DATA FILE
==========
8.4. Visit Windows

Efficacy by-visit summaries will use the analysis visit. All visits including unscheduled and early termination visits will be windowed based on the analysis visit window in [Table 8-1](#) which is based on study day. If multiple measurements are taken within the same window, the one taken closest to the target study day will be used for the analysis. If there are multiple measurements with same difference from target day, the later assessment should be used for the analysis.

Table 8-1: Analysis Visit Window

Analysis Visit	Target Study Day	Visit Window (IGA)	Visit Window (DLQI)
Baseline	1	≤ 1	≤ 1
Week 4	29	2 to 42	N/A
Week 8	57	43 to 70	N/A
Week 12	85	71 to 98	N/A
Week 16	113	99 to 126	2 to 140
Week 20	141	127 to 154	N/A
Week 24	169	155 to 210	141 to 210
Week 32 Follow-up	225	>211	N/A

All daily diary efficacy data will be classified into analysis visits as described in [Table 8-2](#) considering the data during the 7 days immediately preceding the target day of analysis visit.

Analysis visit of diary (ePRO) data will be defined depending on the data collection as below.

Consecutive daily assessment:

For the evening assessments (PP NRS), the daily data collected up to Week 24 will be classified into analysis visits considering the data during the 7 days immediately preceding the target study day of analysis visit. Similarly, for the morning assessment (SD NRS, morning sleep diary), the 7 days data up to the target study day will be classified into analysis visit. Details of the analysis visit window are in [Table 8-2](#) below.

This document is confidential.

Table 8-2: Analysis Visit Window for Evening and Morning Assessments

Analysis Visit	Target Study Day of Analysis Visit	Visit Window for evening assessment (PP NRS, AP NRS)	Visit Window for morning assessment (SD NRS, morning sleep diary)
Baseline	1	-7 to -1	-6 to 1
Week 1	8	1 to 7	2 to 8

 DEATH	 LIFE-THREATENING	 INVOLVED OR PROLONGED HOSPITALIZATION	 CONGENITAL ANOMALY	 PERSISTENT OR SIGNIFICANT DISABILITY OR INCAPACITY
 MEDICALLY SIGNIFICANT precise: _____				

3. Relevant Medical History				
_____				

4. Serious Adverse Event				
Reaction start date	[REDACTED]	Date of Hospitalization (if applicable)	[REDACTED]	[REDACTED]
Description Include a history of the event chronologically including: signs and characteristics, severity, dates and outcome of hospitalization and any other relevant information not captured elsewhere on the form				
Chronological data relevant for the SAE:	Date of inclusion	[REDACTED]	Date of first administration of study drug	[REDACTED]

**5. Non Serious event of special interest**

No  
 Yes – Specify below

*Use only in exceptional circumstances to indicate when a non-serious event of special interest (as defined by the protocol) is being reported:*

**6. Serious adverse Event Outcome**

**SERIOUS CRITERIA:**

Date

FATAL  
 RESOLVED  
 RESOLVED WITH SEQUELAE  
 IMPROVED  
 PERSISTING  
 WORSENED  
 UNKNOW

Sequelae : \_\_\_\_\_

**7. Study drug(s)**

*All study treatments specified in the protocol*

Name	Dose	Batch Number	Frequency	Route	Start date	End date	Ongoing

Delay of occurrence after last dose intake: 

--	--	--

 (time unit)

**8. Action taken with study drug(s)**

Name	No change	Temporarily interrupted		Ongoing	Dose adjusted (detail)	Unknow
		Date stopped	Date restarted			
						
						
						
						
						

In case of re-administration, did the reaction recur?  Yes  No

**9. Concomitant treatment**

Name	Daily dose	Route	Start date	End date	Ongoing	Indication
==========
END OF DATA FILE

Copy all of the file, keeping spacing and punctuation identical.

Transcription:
8.4. Visit Windows

Efficacy by-visit summaries will use the analysis visit. All visits including unscheduled and early termination visits will be windowed based on the analysis visit window in [Table 8-1](#) which is based on study day. If multiple measurements are taken within the same window, the one taken closest to the target study day will be used for the analysis. If there are multiple measurements with same difference from target day, the later assessment should be used for the analysis.

Table 8-1: Analysis Visit Window

Analysis Visit	Target Study Day	Visit Window (IGA)	Visit Window (DLQI)
Baseline	1	≤ 1	≤ 1
Week 4	29	2 to 42	N/A
Week 8	57	43 to 70	N/A
Week 12	85	71 to 98	N/A
Week 16	113	99 to 126	2 to 140
Week 20	141	127 to 154	N/A
Week 24	169	155 to 210	141 to 210
Week 32 Follow-up	225	>211	N/A

All daily diary efficacy data will be classified into analysis visits as described in [Table 8-2](#) considering the data during the 7 days immediately preceding the target day of analysis visit.

Analysis visit of diary (ePRO) data will be defined depending on the data collection as below.

Consecutive daily assessment:

For the evening assessments (PP NRS), the daily data collected up to Week 24 will be classified into analysis visits considering the data during the 7 days immediately preceding the target study day of analysis visit. Similarly, for the morning assessment (SD NRS, morning sleep diary), the 7 days data up to the target study day will be classified into analysis visit. Details of the analysis visit window are in [Table 8-2](#) below.

This document is confidential.

Table 8-2: Analysis Visit Window for Evening and Morning Assessments

Analysis Visit	Target Study Day of Analysis Visit	Visit Window for evening assessment (PP NRS, AP NRS)	Visit Window for morning assessment (SD NRS, morning sleep diary)
Baseline	1	-7 to -1	-6 to 1
Week 1	8	1 to 7	2 to 8

 DEATH	 LIFE-THREATENING	 INVOLVED OR PROLONGED HOSPITALIZATION	 CONGENITAL ANOMALY	 PERSISTENT OR SIGNIFICANT DISABILITY OR INCAPACITY
 MEDICALLY SIGNIFICANT precise: _____				

3. Relevant Medical History				
_____				

4. Serious Adverse Event				
Reaction start date	[REDACTED]	Date of Hospitalization (if applicable)	[REDACTED]	[REDACTED]
Description Include a history of the event chronologically including: signs and characteristics, severity, dates and outcome of hospitalization and any other relevant information not captured elsewhere on the form				
Chronological data relevant for the SAE:	Date of inclusion	[REDACTED]	Date of first administration of study drug	[REDACTED]

**5. Non Serious event of special interest**

No  
 Yes – Specify below

*Use only in exceptional circumstances to indicate when a non-serious event of special interest (as defined by the protocol) is being reported:*

**6. Serious adverse Event Outcome**

**SERIOUS CRITERIA:**

Date

FATAL  
 RESOLVED  
 RESOLVED WITH SEQUELAE  
 IMPROVED  
 PERSISTING  
 WORSENED  
 UNKNOW

Sequelae : \_\_\_\_\_

**7. Study drug(s)**

*All study treatments specified in the protocol*

Name	Dose	Batch Number	Frequency	Route	Start date	End date	Ongoing

Delay of occurrence after last dose intake: 

--	--	--

 (time unit)

**8. Action taken with study drug(s)**

Name	No change	Temporarily interrupted		Ongoing	Dose adjusted (detail)	Unknow
		Date stopped	Date restarted			
						
						
						
						
						

In case of re-administration, did the reaction recur?  Yes  No

**9. Concomitant treatment**

Name	Daily dose	Route	Start date	End date	Ongoing	Indication